Updated: 10 July 2018
History of Cassiopeia Observatory
The history of Cassiopeia Observatory begins when Mike was six years old. An older brother, Paul, would take Mike out to their backyard at night and show him the stars from their southern Indiana home. As a Christmas present in 1961, Mike's mother gave him an Edmund Scientific 3" Newtonian Telescope (seen below in 1962 from Mike's "observatory"). Mike still uses the 3" telescope. When Mike was 14 years old, Paul got him a subscription to Sky & Telescope magazine. The subscription has continued uninterrupted since then. As a teenager, Mike was an active amateur astronomer.
Click or tap on left image to see a larger version.
Following high school, Mike obtained a B.S. in Astrophysics from Indiana University in Bloomington, Indiana. As an undergraduate student, Mike was able to use IU's Kirkwood Observatory. Here is Mike in his dorm room at IU holding a copy of Sky & Telescope magazine (circa 1968):
He then did graduate work in Meteorology at the University of Wisconsin in Madison, Wisconsin. While Mike was in the United States Air Force as a fighter pilot in the A-7D, an instructor pilot in the T-38, and working on the USAF Space Shuttle Program, Mike's interest in astronomy continued, although he was not able to actively observe much during those years. In 1996, while working at a southern California aerospace company, Mike purchased a Meade ETX-90 telescope (below, left) and started "Weasner's Mighty ETX Site". The Site continues to be popular worldwide. Mike added an ETX-70AT, ETX-105PE, and ETX-125AT to his collection over several years. In 2002, Mike received a Meade LXD55 8"SC telescope (photo on the right below). Using the ETX and LXD telescopes, Mike once again became an active amateur astronomer.
In 2004, Mike and his wife Laurraine purchased their "retirement land" in Oracle, Arizona, elevation 4370'. From March 2005 to April 2009, Mike would visit their land about once a month with a tent and 1 or 2 telescopes, and stay a night or two. His visits are documented on the "Oracle Observatory" blog.
Mike retired in mid-2007 and the planning for the move to Oracle began. Mike's LXD telescope and much of his astro gear were stolen in December 2007. In 2008, as planning and work began on their new home in Oracle, Mike began planning for the observatory. He documented the planning on the "Road to Oracle Observatory" blog. As a replacement for the stolen 8" telescope, in late 2008, Mike received a Meade 8" LX200-ACF and would use it to observe from Oracle.
In June 2009, construction of the new home was completed, and on 25 July 2009, the SkyShed POD observatory was put up.
"First Light" in the new observatory was on 18 August 2009. That seemed like an excellent time to give the observatory an official name instead of calling it "Oracle Observatory", as it had been since 2005. "Cassiopeia Observatory" was the name chosen.
In 2016 some major observatory upgrades were undertaken. The first of the three planned upgrades, done in February 2016, was the replacement of the seven year old Meade 8" LX200-ACF telescope with a new Meade 12" LX600 telescope:
The second upgrade, installation of a SkyShed POD POD Zenith Table (PZT), was completed in April 2016:
The final planned upgrade, installation of a pier to replace the large telescope tripod, was also completed in April 2016:
A fourth "upgrade" that was not planned for 2016 was replacement of the well-worn 7-year-old carpet at the observatory. That was done in July 2016.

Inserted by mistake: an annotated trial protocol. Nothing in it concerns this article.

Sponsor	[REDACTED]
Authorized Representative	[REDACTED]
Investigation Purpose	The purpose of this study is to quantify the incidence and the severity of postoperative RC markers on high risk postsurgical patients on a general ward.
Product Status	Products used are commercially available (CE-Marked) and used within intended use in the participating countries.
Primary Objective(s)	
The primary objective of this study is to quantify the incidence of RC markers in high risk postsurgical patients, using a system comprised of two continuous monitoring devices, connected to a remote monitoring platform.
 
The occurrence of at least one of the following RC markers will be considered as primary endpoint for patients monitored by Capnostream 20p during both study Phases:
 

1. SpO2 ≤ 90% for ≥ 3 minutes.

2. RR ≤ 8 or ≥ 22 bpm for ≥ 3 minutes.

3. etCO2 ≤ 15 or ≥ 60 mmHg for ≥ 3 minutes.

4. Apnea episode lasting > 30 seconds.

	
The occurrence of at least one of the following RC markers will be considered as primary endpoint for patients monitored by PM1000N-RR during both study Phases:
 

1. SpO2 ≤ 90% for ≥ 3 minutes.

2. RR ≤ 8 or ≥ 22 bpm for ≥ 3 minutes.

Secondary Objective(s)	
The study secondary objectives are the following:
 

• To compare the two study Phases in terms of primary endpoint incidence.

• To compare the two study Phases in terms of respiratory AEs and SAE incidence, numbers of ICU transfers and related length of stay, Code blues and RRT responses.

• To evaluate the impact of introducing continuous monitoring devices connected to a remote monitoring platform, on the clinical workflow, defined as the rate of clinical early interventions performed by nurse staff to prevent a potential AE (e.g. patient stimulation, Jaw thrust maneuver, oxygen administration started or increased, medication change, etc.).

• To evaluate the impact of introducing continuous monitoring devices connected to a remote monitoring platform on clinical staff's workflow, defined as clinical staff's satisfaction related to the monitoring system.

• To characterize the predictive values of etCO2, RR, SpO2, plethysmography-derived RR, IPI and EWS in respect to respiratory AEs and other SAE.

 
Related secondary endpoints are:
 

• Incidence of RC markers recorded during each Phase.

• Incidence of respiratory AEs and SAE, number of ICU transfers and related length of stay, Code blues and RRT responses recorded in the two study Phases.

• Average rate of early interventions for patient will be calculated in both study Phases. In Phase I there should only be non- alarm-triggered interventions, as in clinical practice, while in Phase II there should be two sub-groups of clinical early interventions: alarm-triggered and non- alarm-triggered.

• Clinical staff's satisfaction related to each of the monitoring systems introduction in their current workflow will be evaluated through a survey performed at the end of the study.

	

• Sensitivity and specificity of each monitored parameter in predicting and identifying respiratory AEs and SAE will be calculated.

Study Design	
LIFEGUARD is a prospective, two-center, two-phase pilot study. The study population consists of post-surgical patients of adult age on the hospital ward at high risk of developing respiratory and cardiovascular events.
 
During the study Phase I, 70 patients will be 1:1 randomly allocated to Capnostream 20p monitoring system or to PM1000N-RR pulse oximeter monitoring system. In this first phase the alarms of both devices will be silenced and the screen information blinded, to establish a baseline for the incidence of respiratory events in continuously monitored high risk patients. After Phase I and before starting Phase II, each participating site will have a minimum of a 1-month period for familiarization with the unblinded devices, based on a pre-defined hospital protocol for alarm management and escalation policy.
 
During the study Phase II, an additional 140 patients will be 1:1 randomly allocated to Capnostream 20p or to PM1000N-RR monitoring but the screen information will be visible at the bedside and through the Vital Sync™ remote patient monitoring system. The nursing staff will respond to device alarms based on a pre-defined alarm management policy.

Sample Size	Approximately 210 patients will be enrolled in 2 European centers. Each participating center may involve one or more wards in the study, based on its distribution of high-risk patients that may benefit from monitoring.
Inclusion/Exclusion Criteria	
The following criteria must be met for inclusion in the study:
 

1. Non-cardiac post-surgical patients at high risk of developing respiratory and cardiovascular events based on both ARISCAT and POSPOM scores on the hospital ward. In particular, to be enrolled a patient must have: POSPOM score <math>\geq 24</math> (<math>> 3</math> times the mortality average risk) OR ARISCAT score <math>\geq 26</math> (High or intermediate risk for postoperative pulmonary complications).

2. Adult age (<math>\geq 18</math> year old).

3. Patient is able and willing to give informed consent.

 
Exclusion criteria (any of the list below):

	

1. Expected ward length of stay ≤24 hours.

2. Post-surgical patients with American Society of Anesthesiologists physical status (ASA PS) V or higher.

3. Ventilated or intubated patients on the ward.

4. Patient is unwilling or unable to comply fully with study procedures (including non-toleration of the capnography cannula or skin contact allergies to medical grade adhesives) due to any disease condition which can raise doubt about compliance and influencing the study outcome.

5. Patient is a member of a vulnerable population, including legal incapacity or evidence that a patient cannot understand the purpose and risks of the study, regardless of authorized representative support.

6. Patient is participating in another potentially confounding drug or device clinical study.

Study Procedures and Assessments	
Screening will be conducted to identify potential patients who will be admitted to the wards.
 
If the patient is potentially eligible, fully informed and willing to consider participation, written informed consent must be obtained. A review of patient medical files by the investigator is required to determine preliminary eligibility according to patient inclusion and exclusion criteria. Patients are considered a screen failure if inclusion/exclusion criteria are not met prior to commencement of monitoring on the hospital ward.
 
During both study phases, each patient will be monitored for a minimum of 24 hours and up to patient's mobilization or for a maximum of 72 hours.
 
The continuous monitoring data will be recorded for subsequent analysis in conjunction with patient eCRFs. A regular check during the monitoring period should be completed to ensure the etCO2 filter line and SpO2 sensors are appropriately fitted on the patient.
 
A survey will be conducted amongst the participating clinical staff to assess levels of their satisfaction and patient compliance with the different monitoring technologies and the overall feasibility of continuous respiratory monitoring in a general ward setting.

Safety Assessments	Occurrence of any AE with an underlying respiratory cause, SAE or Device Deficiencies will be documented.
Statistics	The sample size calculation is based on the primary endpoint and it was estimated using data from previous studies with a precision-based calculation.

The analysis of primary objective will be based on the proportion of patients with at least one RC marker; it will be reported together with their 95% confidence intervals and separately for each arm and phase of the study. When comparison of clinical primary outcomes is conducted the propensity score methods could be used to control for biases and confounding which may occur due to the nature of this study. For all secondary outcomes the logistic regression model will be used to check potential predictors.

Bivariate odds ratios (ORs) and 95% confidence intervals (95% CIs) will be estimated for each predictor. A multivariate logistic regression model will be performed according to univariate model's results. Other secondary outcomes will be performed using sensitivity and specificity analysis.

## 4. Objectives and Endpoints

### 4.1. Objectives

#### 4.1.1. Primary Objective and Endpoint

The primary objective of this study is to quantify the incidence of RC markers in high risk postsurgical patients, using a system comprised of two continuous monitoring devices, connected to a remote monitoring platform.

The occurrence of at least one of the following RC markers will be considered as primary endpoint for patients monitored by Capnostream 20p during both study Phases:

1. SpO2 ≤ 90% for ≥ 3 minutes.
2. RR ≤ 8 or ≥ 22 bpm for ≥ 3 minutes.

In August 2016 during a visit to Mike's hometown (Seymour, Indiana) and, with the tenant's permission, a recreation of a photograph of Mike with his Edmund Scientific 3" Newtonian Telescope taken outside his home in 1962 was done:
It was a lot of fun and brought back many memories.
In June 2017 another upgrade was done at the observatory: installation of an air conditioner:
This was done due to the daytime temperatures in Oracle being above 100°F for an extended period of time that month.
So why "Cassiopeia Observatory"?
Most astronomers learn to identify the constellation Cassiopeia by the "W" shape formed by its brightest stars. Actually, at some times of the year it looks like a "W" and at other times a "M". Hmmm. W. M. Or rather, M W. Hey, that stands for "Mike Weasner"! At least, that is how Mike has seen it since he was a very young amateur astronomer. Hence, the observatory name is very appropriate. The "Cassiopeia Observatory" logo, seen at the top of the page, has the bright stars of the constellation Cassiopeia at two times a year, depicting the "M" and the "W".
Preserving Arizona's Oldest Natural Resource: the Night Sky
As a long-time amateur astronomer and a member of the "International Dark-Sky Association" (IDA), Mike has always recognized the need to preserve the night sky. In 2014 Mike formed the "Oracle Dark Skies Committee" to pursue the designation as an "International Dark Sky Park" for Oracle State Park. In November 2014, the International Dark-Sky Association announced that Oracle State Park was designated as an "International Dark Sky Park", the 20th worldwide and the first in the Arizona State Parks system. Also in late 2014, the IDA awarded a "Dark Sky Defender" award for 2014 to the Oracle Dark Skies Committee for its work and accomplishments. In November 2015, Mike was awarded an IDA "Dark Sky Defender" award for 2015:
To learn more about Mike you can read a Short Biography of Mike.
On Sunday, 30 April 2017, the Tucson PBS TV station aired a 5 minute biographical story of Mike:
Copyright ©2012, 2014-18 Michael L. Weasner / email@example.com
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